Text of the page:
Wednesday, February 24, 2010


You've probably heard that Sheanon Williams, the 19-year-old from Dorchester who starred as a right back on the US U-15 and U-20 squads, signed with MLS last week and was allocated to Real Salt Lake yesterday. And there's no doubt that you've already heard about another 19-year-old - Caio Correa (Nantucket High School) - setting it off down in Brazil. And it's certainly no secret that another Dorchester kid, Ryan Johnson, had a pretty good '09 season.

What do all three have in common? They all played high school soccer right in the shadow of Gillette Stadium. And all three waved the Bay State goodbye likely without a serious gander from the local XI. So what does that say about the Revolution scouting department?

Well, the first thing is this - the Revolution don't sign high schoolers. Plain and simple. Look at their draft record. Not a single underage soul to be found. Of course, selecting kiddoes before their senior proms is high-risk in every sport. There's no debating that. However, when some of the most promising high school talent reside in New England, the question that has to be asked: why don't the Revs sign these guys before they dart to college or overseas?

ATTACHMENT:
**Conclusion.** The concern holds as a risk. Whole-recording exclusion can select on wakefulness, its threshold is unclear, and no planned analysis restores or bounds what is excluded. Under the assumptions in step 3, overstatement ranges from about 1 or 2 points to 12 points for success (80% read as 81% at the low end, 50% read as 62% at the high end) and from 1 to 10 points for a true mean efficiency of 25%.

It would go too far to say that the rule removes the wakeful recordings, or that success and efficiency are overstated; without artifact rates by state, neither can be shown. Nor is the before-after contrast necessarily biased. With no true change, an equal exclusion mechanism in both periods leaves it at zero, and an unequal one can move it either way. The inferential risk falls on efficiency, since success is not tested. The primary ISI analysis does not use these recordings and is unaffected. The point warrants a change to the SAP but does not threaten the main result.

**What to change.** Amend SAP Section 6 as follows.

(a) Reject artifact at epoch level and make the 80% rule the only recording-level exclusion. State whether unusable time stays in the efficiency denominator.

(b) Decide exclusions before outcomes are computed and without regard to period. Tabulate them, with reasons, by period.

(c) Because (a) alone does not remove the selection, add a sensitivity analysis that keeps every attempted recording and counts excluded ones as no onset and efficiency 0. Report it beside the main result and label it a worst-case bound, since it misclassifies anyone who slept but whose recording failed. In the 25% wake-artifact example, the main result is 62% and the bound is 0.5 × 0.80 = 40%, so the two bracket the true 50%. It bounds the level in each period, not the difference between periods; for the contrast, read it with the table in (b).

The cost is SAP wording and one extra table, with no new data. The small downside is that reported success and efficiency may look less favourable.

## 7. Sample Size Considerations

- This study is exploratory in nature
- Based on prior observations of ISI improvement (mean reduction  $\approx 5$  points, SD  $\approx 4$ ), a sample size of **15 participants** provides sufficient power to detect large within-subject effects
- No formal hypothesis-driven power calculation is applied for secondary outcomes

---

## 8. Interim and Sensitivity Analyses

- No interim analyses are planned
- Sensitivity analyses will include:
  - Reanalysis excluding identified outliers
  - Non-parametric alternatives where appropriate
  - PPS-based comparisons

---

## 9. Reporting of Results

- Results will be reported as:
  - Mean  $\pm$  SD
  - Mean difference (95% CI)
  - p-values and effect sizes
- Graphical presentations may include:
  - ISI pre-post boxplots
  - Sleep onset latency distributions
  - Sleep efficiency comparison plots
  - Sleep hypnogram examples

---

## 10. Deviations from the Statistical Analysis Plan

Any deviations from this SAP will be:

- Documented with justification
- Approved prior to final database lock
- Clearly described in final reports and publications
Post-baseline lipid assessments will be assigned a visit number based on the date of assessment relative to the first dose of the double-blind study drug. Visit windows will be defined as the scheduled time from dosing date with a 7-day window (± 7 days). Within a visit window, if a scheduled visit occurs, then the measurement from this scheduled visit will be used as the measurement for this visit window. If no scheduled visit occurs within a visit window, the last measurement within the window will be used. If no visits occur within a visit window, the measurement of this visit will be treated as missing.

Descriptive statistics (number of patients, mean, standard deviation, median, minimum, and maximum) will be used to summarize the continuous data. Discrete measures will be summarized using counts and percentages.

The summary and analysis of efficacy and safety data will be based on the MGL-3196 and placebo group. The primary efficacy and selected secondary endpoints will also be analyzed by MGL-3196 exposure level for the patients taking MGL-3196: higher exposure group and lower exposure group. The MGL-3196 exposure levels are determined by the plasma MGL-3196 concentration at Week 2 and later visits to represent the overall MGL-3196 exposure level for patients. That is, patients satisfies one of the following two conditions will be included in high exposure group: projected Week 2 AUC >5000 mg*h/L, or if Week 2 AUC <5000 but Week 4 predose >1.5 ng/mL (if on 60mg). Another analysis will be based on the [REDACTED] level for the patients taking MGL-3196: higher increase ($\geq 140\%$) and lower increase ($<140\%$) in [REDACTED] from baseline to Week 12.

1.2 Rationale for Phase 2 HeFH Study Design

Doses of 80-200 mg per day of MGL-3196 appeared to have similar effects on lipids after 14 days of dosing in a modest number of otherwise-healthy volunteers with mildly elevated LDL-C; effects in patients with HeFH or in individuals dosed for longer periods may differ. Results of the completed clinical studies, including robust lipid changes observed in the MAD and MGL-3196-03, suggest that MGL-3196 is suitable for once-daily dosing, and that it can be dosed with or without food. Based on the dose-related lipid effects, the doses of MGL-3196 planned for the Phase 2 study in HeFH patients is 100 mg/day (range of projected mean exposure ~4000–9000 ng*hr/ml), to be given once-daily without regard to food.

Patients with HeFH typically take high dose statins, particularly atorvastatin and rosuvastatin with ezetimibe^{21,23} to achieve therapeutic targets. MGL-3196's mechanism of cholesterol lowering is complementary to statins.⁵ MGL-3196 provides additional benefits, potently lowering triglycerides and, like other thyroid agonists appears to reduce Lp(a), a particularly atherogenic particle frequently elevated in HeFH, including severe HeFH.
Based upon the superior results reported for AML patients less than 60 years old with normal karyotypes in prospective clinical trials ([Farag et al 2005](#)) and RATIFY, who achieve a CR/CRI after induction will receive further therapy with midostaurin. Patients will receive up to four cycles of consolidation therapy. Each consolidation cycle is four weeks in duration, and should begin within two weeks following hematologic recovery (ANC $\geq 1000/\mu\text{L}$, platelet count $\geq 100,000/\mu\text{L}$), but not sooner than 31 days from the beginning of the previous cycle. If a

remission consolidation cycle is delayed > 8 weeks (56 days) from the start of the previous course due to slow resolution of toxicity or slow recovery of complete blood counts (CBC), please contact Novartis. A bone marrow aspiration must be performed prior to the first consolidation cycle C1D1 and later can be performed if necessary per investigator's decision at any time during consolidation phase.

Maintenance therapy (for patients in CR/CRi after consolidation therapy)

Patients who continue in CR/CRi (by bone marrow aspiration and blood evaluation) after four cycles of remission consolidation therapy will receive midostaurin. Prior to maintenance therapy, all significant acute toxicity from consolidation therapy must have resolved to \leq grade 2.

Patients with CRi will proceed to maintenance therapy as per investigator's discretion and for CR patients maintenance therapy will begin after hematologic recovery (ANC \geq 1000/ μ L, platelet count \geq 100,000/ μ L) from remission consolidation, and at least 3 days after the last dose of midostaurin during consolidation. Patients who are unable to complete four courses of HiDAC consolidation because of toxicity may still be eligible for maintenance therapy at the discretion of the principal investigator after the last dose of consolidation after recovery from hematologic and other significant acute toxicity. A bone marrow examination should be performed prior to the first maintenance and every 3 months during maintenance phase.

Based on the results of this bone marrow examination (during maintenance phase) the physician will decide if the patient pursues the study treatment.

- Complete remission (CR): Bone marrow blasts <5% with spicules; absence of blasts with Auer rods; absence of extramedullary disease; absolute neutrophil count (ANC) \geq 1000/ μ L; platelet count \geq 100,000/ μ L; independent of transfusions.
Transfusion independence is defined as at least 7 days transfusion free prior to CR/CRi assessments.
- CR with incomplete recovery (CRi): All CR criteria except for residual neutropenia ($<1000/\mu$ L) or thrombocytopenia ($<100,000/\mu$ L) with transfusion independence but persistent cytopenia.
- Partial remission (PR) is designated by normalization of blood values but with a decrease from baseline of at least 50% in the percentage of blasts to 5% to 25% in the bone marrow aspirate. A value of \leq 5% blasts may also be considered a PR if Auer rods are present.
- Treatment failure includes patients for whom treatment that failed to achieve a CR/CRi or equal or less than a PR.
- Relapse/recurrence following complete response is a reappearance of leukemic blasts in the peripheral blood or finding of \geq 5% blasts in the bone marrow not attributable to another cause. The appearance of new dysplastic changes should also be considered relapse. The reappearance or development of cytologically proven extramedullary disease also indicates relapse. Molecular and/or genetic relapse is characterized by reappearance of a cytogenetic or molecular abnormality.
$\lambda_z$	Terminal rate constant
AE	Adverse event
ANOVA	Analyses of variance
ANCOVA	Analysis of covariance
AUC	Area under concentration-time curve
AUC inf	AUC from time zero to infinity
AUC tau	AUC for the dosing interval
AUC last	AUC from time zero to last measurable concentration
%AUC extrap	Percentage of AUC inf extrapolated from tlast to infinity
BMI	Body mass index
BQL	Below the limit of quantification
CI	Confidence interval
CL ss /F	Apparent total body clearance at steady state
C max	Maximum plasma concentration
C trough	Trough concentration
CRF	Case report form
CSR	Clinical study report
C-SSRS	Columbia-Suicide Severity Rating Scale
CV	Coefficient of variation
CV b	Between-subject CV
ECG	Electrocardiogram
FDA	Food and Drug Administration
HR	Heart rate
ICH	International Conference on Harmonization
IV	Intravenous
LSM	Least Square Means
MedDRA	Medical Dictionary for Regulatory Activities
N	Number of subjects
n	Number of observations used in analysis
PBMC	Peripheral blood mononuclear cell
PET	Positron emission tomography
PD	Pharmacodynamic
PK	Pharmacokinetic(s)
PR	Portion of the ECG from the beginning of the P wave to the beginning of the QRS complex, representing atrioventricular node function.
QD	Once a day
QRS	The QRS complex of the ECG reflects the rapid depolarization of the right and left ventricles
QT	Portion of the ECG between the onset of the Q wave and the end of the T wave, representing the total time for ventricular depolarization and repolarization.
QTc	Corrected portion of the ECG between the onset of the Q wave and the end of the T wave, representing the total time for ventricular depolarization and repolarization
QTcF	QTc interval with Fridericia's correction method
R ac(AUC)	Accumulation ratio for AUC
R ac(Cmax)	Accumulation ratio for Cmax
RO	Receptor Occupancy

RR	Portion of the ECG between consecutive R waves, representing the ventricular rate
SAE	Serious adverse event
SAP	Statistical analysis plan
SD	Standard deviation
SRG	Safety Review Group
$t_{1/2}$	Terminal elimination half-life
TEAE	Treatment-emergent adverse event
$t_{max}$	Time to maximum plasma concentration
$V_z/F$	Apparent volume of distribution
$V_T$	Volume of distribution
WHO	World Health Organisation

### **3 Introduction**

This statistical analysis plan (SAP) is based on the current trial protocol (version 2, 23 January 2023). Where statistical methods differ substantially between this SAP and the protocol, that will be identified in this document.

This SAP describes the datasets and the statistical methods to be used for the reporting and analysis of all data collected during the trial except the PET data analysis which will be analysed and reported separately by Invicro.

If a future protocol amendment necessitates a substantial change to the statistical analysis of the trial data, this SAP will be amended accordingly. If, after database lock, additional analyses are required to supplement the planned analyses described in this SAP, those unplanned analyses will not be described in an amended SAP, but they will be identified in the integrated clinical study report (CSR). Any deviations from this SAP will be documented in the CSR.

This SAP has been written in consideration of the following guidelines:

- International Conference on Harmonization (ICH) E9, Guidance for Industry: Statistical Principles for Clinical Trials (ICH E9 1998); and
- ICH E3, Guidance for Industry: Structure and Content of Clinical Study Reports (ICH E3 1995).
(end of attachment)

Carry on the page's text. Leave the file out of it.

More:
Steve Nicol & Co. doesn't make many huge gambles on draft day. Clint Dempsey is the only pick that comes to mind that could be considered somewhat risky. Excluding Deuce, the protocol appears to be "draft safe and you'll be OK." Hence, plenty of ACC talent and a handful of small-school diamonds in the rough. All in college.

It should be noted that the club has taken a few local guys in the draft. Michael Parkhurst and Mike Videira both played locally. Both went on to - you guessed it - ACC schools before their selections in the 2005 and 2008 drafts, respectively. But, when you talk about high school talent, there isn't a single example of Nicol or even Mike Burns actively scouting area high school matches.

Of course, I don't know this for sure. Who's to say they aren't scouring the fields in Mashpee, Dorchester, or Martha's Vineyard in search of the next Taylor Twellman? Maybe they do, and simply go the conservative route every time and check back in with their high school finds during their collegiate careers.

Now that the Revs have an in-house youth academy, maybe the front office believes that they already have the best of the best high schoolers. Who knows?

Listen, all I can go by are the facts. And the facts reveal that the Revolution have never drafted a player straight out of high school. With so much local talent available, it's a shame they haven't already.

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